JUSTIN D. TURCOTTE

Bio    
JUSTIN D. TURCOTTE

Light plays across the intricately honeycombed surfaces of the vases of Justin Turcotte. His work often involves colored glass accented with a glass top, which he describes as creating the false impression of an opening. The visual weight of each piece often rests on a narrow footprint.

Featured Piece
JUSTIN D. TURCOTTE Aubergine Bottle_ 2013

Aubergine Bottle
- Blown and cold worked glass
13 x 9 in
$ 1,400.00


JUSTIN D. TURCOTTE Aubergine Bottle_ 2013
Aubergine Bottle
Blown and cold worked glass  
13 x 9 in
$1,400
JUSTIN D. TURCOTTE Pale Blue Battuto Vase
Pale Blue Battuto Vase
Blown and cold worked glass  
14-1/2 x 6 in
Sold
JUSTIN D. TURCOTTE White Bottle
White Bottle
Blown and cold worked glass  
12-1/2 x 10 in
$1,200
JUSTIN D. TURCOTTE Emerald Green Battuto
Emerald Green Battuto
Blown & coldworked glass  
13 x 9-1/2 in
$1,600
JUSTIN D. TURCOTTE Gold Ruby Battuto Vase
Gold Ruby Battuto Vase
Blown and cold worked glass  
9-1/2 x 7-1/2 in
$ 800
JUSTIN D. TURCOTTE Aurora Cylinder
Aurora Cylinder
Blown and coldworked glass  
17 x 7 x 7 in
$2,000
JUSTIN D. TURCOTTE Pale Blue Cylinder
Pale Blue Cylinder
Blown and coldworked glass  
11 x 5-1/2 x 5-1/2 in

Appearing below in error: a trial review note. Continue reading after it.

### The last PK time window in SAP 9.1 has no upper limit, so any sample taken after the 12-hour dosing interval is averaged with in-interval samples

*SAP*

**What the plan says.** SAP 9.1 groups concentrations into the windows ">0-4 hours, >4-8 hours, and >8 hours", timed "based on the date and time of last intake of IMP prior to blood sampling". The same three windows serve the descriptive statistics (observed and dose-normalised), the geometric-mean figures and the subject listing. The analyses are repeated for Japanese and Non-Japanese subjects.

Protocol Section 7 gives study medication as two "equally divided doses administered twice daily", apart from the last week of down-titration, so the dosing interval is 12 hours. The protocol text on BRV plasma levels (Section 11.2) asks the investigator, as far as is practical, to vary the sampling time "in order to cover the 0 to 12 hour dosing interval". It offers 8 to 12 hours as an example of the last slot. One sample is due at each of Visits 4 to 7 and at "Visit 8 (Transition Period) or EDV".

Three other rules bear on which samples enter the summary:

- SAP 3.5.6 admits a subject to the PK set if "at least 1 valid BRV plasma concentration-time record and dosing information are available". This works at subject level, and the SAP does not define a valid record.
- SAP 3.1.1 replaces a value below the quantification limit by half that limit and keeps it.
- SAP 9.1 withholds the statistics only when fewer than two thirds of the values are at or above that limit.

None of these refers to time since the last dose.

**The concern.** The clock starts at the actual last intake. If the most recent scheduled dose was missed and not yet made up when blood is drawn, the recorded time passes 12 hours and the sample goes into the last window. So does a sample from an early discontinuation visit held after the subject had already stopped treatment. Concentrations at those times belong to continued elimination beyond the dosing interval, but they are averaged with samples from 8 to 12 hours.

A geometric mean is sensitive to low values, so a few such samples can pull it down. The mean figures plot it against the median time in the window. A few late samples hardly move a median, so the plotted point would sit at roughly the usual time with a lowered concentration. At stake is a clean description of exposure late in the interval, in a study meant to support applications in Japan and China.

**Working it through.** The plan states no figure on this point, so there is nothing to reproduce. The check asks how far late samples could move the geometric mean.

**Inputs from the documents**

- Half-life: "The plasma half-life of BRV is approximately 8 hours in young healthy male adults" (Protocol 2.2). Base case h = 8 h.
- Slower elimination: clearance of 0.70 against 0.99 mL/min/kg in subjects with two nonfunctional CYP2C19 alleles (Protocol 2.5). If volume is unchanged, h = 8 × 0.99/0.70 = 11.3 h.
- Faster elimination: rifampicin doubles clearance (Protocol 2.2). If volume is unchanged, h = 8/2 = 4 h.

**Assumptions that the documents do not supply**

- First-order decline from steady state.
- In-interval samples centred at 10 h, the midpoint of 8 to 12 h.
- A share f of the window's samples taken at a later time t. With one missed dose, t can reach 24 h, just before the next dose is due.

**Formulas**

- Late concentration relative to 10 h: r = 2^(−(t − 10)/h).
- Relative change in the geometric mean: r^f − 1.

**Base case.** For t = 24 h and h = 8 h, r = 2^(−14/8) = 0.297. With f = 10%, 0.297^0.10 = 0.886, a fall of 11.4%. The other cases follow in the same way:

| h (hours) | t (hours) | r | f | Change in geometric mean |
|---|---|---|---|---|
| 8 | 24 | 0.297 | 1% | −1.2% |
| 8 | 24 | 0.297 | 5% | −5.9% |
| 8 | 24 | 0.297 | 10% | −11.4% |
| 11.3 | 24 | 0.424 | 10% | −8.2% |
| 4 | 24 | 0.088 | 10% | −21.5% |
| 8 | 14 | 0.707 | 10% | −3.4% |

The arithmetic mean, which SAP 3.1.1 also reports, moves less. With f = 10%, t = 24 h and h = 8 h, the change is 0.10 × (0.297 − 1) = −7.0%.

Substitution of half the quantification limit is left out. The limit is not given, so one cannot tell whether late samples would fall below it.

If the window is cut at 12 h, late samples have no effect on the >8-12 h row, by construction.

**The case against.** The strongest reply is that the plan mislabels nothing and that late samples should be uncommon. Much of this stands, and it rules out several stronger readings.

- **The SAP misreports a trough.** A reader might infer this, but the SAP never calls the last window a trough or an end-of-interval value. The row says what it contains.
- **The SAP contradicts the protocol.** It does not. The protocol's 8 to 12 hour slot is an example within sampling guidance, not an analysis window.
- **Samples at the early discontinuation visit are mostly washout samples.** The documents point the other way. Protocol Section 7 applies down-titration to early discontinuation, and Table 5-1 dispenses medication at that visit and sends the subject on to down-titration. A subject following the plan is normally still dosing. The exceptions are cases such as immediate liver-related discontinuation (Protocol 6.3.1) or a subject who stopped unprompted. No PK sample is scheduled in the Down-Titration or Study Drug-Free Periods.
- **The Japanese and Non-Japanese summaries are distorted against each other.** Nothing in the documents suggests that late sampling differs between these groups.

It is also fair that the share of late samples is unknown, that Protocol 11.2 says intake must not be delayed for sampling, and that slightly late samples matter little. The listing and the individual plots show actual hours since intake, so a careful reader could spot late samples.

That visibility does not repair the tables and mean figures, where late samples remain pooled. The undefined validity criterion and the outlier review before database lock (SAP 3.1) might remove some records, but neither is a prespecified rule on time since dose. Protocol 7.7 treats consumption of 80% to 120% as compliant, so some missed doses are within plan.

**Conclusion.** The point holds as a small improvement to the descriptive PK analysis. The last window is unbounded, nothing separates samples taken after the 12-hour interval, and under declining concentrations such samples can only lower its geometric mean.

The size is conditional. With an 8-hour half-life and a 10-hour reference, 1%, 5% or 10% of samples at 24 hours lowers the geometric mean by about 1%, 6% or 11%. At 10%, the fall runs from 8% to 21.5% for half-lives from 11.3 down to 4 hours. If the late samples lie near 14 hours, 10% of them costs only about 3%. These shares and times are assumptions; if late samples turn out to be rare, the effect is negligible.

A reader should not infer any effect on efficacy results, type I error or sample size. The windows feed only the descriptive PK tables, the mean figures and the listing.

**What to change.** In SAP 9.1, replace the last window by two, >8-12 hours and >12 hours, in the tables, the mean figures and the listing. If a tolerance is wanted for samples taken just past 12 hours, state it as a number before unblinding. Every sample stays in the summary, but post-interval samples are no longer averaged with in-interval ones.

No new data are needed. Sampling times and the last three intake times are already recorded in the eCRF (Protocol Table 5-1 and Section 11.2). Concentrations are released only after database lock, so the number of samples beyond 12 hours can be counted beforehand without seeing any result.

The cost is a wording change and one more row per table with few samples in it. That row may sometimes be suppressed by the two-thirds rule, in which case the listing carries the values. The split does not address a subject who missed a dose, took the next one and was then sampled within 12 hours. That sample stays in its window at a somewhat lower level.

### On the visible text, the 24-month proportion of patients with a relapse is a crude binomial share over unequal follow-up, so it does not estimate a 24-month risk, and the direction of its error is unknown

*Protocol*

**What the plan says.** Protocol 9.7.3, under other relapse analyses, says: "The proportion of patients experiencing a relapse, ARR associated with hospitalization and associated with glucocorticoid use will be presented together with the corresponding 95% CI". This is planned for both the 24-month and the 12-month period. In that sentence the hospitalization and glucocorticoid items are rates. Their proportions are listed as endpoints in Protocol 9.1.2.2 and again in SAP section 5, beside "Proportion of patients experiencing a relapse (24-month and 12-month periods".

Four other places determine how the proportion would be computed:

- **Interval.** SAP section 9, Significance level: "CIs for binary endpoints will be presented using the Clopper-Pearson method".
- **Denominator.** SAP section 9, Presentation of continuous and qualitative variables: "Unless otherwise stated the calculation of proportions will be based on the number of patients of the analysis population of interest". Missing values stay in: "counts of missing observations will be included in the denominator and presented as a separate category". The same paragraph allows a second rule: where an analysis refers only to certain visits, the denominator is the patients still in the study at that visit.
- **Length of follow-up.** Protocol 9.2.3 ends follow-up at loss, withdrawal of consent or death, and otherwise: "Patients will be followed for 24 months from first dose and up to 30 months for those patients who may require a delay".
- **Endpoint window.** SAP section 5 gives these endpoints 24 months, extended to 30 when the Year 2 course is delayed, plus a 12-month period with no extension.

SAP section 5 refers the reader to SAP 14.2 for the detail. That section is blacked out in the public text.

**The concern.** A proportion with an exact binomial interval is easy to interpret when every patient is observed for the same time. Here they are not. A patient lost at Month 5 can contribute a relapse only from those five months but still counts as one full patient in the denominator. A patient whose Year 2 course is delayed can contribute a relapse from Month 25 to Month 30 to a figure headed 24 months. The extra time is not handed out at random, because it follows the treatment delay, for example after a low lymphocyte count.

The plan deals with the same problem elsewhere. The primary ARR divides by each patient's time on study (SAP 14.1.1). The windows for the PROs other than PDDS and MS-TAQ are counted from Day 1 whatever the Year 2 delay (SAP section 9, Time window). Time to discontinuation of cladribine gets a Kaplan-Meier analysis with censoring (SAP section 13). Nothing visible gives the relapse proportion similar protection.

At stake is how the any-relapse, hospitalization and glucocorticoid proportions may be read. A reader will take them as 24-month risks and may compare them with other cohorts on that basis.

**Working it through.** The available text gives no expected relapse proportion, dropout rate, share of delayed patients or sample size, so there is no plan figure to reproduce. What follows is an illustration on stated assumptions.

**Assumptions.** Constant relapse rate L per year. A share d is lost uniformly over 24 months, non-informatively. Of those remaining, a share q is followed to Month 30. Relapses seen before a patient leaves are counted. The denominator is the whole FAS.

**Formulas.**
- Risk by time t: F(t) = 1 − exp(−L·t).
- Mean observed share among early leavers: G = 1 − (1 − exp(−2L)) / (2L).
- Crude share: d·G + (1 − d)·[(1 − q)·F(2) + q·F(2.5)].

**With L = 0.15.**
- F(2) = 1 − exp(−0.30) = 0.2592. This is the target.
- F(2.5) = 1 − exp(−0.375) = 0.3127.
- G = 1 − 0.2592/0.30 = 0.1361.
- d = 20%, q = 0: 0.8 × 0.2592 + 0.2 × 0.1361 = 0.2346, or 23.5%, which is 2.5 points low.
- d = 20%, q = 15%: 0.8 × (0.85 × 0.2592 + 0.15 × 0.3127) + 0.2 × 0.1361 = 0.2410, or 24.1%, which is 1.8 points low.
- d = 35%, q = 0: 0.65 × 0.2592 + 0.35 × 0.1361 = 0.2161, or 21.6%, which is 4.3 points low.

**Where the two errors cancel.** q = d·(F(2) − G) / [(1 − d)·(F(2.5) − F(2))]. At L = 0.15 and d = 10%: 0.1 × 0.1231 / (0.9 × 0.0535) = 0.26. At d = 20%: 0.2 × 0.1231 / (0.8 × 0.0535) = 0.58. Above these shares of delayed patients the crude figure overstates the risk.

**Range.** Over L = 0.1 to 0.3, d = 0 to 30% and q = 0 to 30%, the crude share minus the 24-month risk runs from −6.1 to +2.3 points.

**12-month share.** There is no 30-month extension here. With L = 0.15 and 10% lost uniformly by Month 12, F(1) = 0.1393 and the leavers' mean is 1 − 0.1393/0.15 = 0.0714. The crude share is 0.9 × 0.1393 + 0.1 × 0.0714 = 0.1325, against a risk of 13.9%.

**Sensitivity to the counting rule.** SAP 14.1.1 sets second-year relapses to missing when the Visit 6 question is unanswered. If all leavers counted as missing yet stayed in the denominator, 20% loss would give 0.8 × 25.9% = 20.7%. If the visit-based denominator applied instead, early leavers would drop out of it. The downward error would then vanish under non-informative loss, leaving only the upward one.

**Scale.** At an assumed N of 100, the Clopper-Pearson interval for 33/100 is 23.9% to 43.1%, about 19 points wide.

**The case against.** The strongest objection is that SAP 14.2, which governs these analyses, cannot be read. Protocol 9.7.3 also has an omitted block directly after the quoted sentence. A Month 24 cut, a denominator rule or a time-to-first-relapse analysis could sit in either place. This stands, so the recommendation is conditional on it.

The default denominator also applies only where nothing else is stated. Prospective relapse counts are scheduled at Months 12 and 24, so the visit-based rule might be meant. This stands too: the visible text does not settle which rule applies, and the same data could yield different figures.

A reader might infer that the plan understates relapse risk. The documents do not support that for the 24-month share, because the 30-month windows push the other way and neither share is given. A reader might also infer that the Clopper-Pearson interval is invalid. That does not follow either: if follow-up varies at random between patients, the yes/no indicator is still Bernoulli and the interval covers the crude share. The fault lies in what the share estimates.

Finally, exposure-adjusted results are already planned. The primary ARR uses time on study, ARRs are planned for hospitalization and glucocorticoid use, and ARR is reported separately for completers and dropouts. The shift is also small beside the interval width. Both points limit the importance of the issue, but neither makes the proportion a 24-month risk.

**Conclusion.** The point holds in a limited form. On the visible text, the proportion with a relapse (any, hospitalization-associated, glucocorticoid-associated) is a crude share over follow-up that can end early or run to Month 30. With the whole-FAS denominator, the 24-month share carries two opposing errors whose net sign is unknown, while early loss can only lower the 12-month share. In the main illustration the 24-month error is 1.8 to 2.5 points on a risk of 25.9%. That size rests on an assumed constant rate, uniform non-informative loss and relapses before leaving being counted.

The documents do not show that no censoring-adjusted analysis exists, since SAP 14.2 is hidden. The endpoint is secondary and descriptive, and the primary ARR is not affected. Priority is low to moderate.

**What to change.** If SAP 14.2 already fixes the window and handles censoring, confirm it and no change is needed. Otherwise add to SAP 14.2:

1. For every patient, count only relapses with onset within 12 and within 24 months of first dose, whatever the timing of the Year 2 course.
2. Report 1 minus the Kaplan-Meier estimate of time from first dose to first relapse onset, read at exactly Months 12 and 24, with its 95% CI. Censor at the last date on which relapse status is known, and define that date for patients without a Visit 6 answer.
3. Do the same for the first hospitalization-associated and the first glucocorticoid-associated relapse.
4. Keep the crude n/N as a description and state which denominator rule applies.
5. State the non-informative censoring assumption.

$1,200
JUSTIN D. TURCOTTE Aubergine Vase
Gold Ruby Bowl
Blown and cold worked glass  
5 x 10-1/2 in
$ 900

JUSTIN D. TURCOTTE

JUSTIN D. TURCOTTE

JUSTIN D. TURCOTTE Biography

Emerging artist Justin Turcotte works in several styles exploring color and texture in his elegant glass vessels. One technique Turcotte uses is “battuto”, an Italian term, which refers to the process of grinding the exterior of the glass to create intricate, faceted designs.

Turcotte received his BA degree from Franklin Pierce University (NH) and furthered his studies at Penland School of Crafts (NC). As an emerging artist, he is just beginning to exhibit his work on the East Coast.

JUSTIN D. TURCOTTE Statement

“I enjoy adding an organic aesthetic to my work. I often do this by using a carving wheel to create a pattern that might resemble a honeycomb or the center of a sunflower. Other times I add steel to the surface of the piece and then let it sit outside until oxidation has occurred. I create forms with the intention of using these surface techniques. I look forward to taking a piece out of the annealing oven and spending several hours developing the pattern or texture. A certain relationship is formed during these hours in the cold shop which then translates into the next piece.”

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